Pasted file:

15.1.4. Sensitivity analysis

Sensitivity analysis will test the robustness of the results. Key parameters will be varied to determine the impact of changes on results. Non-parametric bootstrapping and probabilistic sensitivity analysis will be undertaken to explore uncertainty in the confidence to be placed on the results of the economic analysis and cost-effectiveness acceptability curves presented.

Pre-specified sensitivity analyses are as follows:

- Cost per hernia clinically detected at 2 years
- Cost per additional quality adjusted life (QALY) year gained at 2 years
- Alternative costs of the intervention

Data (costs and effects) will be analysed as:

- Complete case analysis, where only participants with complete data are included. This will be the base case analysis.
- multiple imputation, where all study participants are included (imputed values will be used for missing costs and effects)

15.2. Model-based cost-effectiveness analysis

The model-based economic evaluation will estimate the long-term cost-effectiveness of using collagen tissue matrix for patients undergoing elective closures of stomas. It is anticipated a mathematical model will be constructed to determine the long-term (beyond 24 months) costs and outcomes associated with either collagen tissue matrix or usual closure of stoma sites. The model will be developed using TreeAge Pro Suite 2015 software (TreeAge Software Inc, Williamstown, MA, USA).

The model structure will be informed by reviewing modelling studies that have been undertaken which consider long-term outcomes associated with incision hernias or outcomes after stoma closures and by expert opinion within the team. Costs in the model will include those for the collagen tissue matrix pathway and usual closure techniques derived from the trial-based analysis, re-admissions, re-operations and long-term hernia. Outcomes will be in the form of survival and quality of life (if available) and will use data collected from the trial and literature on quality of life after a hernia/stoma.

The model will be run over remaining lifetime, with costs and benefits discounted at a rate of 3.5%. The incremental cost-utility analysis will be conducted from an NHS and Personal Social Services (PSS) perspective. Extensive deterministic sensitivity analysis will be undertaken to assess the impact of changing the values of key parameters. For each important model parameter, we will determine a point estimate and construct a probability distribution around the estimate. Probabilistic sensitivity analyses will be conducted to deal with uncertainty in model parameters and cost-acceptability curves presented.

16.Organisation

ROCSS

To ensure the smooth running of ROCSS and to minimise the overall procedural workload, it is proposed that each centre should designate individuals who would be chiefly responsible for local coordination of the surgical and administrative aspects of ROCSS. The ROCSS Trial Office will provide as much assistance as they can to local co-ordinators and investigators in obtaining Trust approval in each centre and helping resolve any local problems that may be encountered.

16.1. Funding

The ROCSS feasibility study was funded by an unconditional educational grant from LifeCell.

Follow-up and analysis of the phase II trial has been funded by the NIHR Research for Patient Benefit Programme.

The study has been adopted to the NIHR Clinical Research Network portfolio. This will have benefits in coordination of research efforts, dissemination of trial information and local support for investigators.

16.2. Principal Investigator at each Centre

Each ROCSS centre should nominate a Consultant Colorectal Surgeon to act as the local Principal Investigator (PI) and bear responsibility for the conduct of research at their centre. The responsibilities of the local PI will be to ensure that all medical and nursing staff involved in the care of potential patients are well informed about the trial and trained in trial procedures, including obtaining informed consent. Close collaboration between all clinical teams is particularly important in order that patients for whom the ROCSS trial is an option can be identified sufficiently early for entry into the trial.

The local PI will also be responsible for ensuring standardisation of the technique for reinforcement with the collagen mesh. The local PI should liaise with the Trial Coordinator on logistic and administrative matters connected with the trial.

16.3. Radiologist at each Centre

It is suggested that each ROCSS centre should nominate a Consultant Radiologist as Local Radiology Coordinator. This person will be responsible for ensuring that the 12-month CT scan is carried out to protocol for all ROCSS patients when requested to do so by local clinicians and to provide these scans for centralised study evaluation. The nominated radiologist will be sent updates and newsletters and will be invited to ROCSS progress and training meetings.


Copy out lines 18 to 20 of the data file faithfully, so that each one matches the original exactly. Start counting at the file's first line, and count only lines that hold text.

The ROCSS feasibility study was funded by an unconditional educational grant from LifeCell.

Follow-up and analysis of the phase II trial has been funded by the NIHR Research for Patient Benefit Programme.

The study has been adopted to the NIHR Clinical Research Network portfolio. This will have benefits in coordination of research efforts, dissemination of trial information and local support for investigators.